Luxembourg learning disorders forum

Grand Duchess describes son's dyslexia struggle

"Parents should not be discouraged”

Luxembourg Grand Duchess Maria Teresa talks about her son, Prince Louis' struggles with dyslexia
Photo: Guy Jallay

(SW/JB) Luxembourg's Grand Duchess Maria-Teresa has an invested interest in the country's forum on learning disorders to be held on January 30.

Having supported her third son, Prince Louis, as he dealt with dyslexia from a young age, the Grand Duchess knows only too well how parents and their children can suffer.

"Parents should not be discouraged,” the Grand Duchess said at a press conference, adding: “Louis was diagnosed late with dyslexia at the age of 10. What was impressive is that he managed to convince me during all this time that he could read, when he couldn't!”

The Grand Duchess explained that the prince had such a strong memory and flair for creativity, he was able to find other ways to learn.

The disorder did not prevent the prince from achieving his full potential and go on to achieve a Masters degree.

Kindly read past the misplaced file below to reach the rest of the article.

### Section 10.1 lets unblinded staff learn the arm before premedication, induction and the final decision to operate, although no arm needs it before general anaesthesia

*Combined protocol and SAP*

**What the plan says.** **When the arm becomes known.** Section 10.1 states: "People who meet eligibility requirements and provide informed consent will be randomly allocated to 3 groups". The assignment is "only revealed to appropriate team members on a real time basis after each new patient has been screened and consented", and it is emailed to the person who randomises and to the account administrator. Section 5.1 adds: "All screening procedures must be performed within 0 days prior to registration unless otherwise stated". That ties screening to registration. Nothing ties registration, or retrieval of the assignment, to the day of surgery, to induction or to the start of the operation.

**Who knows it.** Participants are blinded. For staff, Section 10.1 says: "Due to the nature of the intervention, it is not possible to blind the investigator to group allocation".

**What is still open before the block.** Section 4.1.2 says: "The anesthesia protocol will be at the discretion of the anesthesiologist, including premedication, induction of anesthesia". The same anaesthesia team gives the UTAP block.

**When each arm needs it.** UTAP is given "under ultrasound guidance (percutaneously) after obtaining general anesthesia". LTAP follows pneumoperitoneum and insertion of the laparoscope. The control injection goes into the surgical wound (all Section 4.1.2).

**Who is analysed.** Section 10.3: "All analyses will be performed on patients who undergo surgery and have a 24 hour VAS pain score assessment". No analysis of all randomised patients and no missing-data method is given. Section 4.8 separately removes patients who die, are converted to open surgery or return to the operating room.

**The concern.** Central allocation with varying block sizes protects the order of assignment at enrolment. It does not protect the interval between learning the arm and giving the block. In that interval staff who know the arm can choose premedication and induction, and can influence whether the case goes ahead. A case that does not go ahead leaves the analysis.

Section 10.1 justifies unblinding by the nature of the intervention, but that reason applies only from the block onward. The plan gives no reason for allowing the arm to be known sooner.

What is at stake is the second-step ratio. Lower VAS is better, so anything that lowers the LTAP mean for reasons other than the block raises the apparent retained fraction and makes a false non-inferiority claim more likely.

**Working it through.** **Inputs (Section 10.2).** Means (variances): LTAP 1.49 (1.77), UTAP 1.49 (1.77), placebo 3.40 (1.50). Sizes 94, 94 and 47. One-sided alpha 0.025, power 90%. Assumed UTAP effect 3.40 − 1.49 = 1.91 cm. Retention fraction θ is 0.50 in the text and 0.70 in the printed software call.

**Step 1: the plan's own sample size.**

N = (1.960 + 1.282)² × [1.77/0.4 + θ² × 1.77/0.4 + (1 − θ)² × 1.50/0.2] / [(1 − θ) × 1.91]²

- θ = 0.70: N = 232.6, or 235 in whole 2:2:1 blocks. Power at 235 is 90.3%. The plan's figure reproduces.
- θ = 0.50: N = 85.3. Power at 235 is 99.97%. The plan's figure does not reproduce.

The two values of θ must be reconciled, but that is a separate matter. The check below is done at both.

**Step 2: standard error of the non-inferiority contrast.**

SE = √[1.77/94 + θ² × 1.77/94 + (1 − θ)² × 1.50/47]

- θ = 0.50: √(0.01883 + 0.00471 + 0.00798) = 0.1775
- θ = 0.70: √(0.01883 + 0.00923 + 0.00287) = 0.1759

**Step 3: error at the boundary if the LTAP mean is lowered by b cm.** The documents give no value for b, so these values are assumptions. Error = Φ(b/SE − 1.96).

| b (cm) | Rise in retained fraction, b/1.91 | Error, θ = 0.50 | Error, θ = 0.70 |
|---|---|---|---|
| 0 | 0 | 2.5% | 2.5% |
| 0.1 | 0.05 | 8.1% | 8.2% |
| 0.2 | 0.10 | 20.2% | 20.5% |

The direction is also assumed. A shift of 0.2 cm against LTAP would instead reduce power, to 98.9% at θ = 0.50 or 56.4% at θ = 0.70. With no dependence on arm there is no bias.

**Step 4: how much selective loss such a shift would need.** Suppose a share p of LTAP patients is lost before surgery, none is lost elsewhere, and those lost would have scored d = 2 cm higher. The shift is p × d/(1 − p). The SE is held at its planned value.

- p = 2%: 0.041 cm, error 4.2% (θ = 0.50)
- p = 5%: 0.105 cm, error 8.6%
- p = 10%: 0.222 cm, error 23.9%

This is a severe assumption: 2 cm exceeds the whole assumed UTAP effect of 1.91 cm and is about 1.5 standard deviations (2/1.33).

Prince Louis with his wife, Princess Tessy
Photo: Anouk Antony

“At the time, I did not know who to go to. SCAP was the only organisation I could find which could help me to understand and support my son,” the Grand Duchess said.

The Grand Duchess hopes that her son will be a role model for other children with similar disorders so that they do not see it as a handicap.

Maria-Teresa urged other parents not to be discouraged when faced with a child's dyslexia.

“We fear how others will regard our child, that they will be judged...But, we must lift the veil on these disorders and understand that there is nothing to be ashamed of.”

The learning disorders forum on January 30, which will be attended by Luxembourg's Prince Louis, will focus on understanding learning disorders, which remain little known.

In addition to inviting stakeholders from all over Europe to share their experiences, it will also look at systems for integrating young people with learning disorders into mainstream schools.

The objective is to develop an approach to help young people with learning disorders in Luxembourg so that they are not excluded from mainstream education.

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